All this complexity can mean that, to begin with, Solium is a confusing and slightly overwhelming game. This is the first time in many years that I’ve had to read a game manual. That pdf file tucked away in the game files is absolutely essential reading and it should be more easily accessible for new players. Even with the manual a basic tutorial or pop up help tips to introduce the player to each screen would go a long way to easing any initial frustration. It’s a testament to Solium’s originality that it needs to teach you so many new concepts, but it could definitely help the player out a little more from the get go.

Once you’ve got to grip with the mechanics Solium feels distinctly like a board game, albeit one that would have too many bits and pieces to really work as a physical product. There’s something pleasingly tactile about shuffling your resource cards around and moving your Legion tokens across the game board. There’s some great artwork, too, remeniscent of images you’d see adorning a deck of cards from Wizards of the Coast. After a while though you’ll be so focused on your grand strategy that you’ll barely notice the interface but for the essential number values that denote the effectiveness of a Legion or the competence of a Relic. It’s one of those games that will suck you in and have you falling for the age old ‘just one more turn’ schtick.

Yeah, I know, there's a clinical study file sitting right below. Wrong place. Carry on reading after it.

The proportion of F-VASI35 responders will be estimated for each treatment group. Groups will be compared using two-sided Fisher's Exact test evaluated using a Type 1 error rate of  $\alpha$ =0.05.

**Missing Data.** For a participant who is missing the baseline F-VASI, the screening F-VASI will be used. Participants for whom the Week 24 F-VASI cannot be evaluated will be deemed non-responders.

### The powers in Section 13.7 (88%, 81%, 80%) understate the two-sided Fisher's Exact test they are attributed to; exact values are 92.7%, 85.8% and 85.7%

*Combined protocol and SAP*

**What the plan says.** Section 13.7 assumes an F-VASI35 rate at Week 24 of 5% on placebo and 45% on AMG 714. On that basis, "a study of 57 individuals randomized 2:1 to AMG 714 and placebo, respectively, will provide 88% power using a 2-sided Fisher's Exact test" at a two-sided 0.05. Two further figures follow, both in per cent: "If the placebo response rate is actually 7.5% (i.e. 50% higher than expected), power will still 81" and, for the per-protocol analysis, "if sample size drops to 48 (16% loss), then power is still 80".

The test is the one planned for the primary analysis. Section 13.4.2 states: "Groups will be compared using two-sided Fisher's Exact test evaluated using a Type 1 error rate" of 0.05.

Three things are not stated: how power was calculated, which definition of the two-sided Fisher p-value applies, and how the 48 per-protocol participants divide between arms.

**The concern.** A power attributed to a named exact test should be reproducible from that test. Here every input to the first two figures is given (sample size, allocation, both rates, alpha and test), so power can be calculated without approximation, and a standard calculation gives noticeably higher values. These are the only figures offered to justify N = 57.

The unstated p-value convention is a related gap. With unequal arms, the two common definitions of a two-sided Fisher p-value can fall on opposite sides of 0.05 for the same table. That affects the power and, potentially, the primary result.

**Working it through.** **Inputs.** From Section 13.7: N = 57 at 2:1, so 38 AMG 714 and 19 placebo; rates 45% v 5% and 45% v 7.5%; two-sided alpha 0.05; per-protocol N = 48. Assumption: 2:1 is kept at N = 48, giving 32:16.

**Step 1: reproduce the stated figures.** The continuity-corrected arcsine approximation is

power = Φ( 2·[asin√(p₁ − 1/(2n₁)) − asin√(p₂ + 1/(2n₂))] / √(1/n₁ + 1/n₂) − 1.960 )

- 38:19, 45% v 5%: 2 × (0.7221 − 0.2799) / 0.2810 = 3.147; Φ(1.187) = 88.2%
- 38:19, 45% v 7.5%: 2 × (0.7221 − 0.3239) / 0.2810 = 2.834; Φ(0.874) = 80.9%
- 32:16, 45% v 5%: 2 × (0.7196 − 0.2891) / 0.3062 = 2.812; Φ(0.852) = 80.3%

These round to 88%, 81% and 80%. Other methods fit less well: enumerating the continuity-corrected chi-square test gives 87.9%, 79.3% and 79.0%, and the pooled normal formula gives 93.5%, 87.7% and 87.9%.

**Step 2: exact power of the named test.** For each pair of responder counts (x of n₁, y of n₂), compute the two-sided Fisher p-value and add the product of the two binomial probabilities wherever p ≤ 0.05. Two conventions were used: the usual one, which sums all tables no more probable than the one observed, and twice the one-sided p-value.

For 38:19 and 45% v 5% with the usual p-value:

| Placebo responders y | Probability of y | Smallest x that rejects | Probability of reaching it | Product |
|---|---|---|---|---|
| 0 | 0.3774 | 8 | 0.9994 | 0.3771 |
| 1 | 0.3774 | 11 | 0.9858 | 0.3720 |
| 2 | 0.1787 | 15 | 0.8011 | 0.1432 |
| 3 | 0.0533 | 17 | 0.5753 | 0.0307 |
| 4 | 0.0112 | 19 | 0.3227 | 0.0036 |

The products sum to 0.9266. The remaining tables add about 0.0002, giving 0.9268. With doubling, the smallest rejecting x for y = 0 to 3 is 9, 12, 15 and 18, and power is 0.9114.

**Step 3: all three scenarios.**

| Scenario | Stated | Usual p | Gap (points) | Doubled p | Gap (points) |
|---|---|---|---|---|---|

If Machiavelli were alive today, he would tell you to play Solium Infernum. As he’s probably conning Lucifer out of his throne as we speak, it’s left to me to deliver a verdict. I’ve given three vials of Ichor and a pillar of Flame to the Infernal Reviewing Machine of The Reticule and it’s still chewing quite happily on what’s left of my soul. It hath decreed, by the black fires of eternal damnation, that Solium Infernum is devilishly good.

Plotting to become Master of the Universe? Use Solium Infernum as practice.

Zombie Driver – The Verdict

Zombie Driver – The Verdict

First thing’s first: you’re not a Zombie, you’re a driver. There are Zombies though. Millions and millions of them out there on the open roads just waiting to be steamrolled into oblivion. On the outset this could prove to be a nice slice of budget hyperviolence. Zombies? Cars? Zombies being run over by cars? What’s could possibly go wrong?